[One Fine Spring Day, Over the Phone…]
“Oh, and by the way, your background check says there’s a warrant out for your arrest.”
This is not, mind you, the kind of thing one expects to hear updating teaching credentials in a very staid University bureaucracy. Nevertheless, there it was.
“Oh?,” I retorted, a bit stunned. “Anything indicating why?”
“It says something about a zoning infraction?” the all-too-chipper HR Department lady replied.
“I’m sure it will be fine—it’s no issue for us, but we thought you might like to know.”
Why yes, yes I would.
It turns out that my little experiment in entrepreneurial civics had gone horribly wrong, and I was one short step away from spending time in the clink. I had, you see, committed the jailable offense of putting up a tent. On my own land. Without permission from the State. I won’t re-hash the details, but feel free to get the skinny here.
The long and short of it is this: our county sent us a nastygram some time back informing us that our AirBnB platform tent was strictly verboten without first going through the labyrinthian protocols of special use exemptions, business licensing, and building permits. We dutifully took the listing down and began the unconscionably dumb process of doing it the “right” way — Site Plan Reviews, public meetings, fights with a water district that wanted us to buy a water meter for a tent with no plumbing, the whole deal.
That all was bad enough, but somewhere along the line, a local county zoning official acting on the basis of an “anonymous tip” referred our case to the prosecutor’s office because she had been “told” we were still operating in contravention to guidelines.
I called her up.
“Can you confirm that there is an open arrest warrant in my name, on the basis of a zoning violation?”
“That is correct sir.”
“Are you telling me that I could be stopped at any moment and incarcerated, that I would be arraigned for a tent infraction?”
“Yes, sir, we have policies which you have not conformed to.”
“But didn’t I tell your office personally that we have taken the listing down, and haven’t we been working diligently with your own staff to get this thing resolved? Aren’t you even now reviewing the oodles of forms, maps, and requests we sent you?”
“Yes sir, but we were told you were still operating the tent as a rental, which means you are still in noncompliance.”
“Told by whom?”
“I can’t relay that information sir.”
Ah. I see.
I’m not writing this from a Platte County prison cell. It turns out that petty official X just needed to hear me say that I wasn’t breaking their rules, and she would call the prosecutor’s office and have the warrant rescinded based on “proof of compliance” or some such.
Everything, just as University Human Relations predicted, is “fine.”
Except that it isn’t.
There are two issues at stake here. The first, of course, is a flagrant yet ultimately trivial matter of basic professionalism and due process — Platte County clearly has some deep house-cleaning to do. But it is tangential to the much larger matter, which is that the bureaucratic indiscretions on display here can only occur in an administrative system that weaponizes regulations to consolidate power. This overregulation, in turn, is the inevitable outcome of our collective giveaway of rights to the forces of “planning,” “safety,” and “zoning.”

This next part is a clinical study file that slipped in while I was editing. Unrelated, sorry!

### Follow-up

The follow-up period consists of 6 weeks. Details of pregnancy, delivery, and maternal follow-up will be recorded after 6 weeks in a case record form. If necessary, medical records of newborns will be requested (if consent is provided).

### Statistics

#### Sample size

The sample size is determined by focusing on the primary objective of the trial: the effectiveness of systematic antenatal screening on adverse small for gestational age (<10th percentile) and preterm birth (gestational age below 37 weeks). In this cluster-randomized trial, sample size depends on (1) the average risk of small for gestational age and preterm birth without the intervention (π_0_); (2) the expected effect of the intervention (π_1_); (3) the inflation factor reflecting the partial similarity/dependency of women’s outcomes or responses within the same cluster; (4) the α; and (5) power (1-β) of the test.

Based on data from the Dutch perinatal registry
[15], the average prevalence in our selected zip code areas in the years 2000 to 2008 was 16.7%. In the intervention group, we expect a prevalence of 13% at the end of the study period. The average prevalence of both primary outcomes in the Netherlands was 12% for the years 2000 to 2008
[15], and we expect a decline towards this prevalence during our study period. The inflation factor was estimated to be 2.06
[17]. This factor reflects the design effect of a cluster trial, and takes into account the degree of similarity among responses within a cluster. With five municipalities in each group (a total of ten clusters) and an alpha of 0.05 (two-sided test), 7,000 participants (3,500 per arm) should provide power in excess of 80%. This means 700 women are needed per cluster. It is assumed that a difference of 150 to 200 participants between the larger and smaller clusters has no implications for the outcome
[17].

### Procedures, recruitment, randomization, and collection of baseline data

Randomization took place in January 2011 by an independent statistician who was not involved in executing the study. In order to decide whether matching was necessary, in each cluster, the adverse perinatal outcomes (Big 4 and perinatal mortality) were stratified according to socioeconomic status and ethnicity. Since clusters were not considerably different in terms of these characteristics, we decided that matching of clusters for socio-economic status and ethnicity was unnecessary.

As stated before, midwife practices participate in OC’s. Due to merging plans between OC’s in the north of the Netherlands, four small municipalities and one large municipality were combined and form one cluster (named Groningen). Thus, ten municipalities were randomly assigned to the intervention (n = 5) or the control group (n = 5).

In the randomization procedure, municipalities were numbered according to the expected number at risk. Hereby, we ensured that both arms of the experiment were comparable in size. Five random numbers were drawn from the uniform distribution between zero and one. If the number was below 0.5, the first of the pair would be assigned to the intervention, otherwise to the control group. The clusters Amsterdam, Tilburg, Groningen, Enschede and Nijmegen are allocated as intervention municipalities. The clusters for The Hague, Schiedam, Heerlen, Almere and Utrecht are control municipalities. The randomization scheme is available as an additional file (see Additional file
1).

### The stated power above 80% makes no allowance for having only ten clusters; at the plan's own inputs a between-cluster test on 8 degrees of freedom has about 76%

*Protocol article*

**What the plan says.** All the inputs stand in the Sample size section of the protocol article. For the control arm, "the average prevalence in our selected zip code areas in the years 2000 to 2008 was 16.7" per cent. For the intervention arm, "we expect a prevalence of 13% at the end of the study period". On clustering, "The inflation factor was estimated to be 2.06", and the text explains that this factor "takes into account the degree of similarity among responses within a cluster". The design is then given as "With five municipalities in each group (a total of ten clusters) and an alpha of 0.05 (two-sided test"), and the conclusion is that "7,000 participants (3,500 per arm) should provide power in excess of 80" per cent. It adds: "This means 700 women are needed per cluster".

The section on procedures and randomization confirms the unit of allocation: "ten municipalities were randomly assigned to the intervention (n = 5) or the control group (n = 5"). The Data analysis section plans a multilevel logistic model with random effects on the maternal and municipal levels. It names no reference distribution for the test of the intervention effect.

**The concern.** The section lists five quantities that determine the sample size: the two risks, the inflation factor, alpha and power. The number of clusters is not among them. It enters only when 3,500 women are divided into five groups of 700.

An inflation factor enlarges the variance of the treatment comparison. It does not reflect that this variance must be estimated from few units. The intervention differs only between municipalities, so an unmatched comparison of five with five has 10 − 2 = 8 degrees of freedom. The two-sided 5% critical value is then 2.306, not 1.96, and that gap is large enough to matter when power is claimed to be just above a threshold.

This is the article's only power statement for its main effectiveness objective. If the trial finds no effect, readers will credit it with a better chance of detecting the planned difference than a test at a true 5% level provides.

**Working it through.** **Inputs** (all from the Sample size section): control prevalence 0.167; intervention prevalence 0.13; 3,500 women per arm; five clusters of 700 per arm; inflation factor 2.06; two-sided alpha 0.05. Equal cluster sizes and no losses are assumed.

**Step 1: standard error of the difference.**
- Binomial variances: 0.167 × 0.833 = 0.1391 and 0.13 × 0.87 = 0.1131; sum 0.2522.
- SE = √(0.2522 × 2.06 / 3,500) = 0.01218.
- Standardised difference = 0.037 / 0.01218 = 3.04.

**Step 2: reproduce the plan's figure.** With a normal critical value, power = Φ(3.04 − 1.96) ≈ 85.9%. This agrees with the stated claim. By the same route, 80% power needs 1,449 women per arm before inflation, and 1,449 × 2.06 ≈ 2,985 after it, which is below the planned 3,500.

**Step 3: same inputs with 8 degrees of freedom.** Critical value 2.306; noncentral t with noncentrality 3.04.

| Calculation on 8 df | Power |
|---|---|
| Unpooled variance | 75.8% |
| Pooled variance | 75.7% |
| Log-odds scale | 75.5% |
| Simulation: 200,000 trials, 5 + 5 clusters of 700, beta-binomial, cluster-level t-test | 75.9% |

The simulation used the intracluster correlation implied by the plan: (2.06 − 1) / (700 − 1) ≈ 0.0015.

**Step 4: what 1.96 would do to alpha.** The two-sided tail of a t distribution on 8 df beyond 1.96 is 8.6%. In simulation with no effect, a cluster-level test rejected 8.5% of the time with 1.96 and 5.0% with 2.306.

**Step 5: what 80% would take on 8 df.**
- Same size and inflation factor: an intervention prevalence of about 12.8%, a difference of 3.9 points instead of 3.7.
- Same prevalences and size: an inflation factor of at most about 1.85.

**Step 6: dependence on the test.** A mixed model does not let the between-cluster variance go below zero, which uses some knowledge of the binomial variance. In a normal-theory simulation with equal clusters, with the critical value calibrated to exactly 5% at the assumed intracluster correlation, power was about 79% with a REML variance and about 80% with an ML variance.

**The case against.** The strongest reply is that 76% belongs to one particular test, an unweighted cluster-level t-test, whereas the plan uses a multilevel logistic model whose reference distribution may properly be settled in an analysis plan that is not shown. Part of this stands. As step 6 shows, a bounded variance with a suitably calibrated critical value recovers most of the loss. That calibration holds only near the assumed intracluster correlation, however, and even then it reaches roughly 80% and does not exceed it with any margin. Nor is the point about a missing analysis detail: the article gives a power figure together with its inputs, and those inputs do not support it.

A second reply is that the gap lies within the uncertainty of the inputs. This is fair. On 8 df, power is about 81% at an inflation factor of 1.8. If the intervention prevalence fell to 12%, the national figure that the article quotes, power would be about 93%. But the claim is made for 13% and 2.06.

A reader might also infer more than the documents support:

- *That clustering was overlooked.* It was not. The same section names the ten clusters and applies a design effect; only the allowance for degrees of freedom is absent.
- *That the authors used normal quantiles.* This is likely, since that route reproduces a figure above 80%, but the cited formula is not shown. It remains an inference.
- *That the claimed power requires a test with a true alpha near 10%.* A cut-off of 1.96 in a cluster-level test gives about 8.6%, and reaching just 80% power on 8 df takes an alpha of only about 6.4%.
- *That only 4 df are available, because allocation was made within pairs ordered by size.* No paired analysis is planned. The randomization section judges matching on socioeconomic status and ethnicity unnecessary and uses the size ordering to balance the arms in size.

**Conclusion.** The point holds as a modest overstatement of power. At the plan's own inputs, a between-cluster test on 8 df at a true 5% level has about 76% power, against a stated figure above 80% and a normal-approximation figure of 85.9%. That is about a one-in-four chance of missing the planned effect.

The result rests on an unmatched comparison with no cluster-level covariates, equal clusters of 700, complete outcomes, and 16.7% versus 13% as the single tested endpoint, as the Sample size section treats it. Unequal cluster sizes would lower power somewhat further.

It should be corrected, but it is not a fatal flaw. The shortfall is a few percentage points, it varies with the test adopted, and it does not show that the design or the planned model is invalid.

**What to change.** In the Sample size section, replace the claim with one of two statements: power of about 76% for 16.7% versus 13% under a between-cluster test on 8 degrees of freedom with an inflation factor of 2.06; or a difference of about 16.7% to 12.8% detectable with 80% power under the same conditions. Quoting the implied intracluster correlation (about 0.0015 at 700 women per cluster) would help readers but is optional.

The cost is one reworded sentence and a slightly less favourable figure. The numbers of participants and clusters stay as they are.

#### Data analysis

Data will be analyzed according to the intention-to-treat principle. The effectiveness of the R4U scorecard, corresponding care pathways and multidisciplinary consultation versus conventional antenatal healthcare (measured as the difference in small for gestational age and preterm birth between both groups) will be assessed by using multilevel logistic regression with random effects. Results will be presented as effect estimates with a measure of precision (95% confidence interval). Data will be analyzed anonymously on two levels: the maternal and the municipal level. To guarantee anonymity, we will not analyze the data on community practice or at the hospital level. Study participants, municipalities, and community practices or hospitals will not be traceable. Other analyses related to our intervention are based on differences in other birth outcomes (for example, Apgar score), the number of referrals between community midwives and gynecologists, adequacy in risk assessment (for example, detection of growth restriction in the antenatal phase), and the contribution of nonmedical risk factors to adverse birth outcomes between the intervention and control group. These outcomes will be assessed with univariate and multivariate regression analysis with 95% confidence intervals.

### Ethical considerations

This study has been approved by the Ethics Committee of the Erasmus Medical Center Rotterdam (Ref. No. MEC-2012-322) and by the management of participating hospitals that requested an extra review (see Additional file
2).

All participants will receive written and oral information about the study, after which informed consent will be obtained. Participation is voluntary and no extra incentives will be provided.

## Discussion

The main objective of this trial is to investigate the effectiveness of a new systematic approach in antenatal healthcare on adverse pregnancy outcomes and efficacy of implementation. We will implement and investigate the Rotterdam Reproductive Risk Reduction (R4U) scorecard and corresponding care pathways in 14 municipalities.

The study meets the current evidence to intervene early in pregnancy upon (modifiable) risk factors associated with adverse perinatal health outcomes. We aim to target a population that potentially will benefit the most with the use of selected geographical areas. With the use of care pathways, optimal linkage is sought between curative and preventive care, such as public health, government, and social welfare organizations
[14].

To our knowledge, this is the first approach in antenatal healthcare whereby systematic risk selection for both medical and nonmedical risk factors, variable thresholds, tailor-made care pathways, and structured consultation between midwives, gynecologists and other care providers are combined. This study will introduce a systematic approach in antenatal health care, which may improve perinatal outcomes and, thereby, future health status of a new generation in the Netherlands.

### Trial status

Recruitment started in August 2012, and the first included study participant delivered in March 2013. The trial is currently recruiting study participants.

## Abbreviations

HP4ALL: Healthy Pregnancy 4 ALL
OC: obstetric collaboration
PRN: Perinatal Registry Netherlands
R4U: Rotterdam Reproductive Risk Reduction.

We have a real crisis on our hands in the form of basic property rights arrogation. In an age of “epic crisis,” it’s difficult to know what looming threats are real and which are hyped fantasy, but this one surely tops the list, if for no other reason than that it is so subtly devious: zoning rules have been quietly adopted nationwide and have led inexorably to administrative despotism and bureaucratic sclerosis. This isn’t just irritating red tape, it is a reflection of basic freedom lost.
Ludwig von Mises properly noted that economic freedom undergirds the rest of them:
Government means always coercion and compulsion and is by necessity the opposite of liberty. Government is a guarantor of liberty and is compatible with liberty only if its range is adequately restricted to the preservation of what is called economic freedom. Where there is no market economy, the best-intentioned provisions of constitutions and laws remain a dead letter.
And indeed, economic freedom has been dragged into the deep end by the dead hand of zoning restrictions. For a citizen to be forbidden from such a simple economic act as offering a tent for rent on his own land means that state administration has metastasized into an all-encompassing prohibition on economic activity more generally. Forbidding entrepreneurial ventures that have not been granted prior approval and design review by unelected officials is, practically speaking, state ownership of the means of production. This has enormous implications not only for the economic outlook of our nation, but for the broader freedoms it prides itself on.
The United States is on a precipitous plunge into the inky waters of a command economy. We have fallen from the top-tier of economic freedom indexes to 25th in just a few short years and the trend is getting worse. To fix this, it is high time to repeal vast swaths of local zoning laws and recover our rich heritage of Life, Liberty, and Property.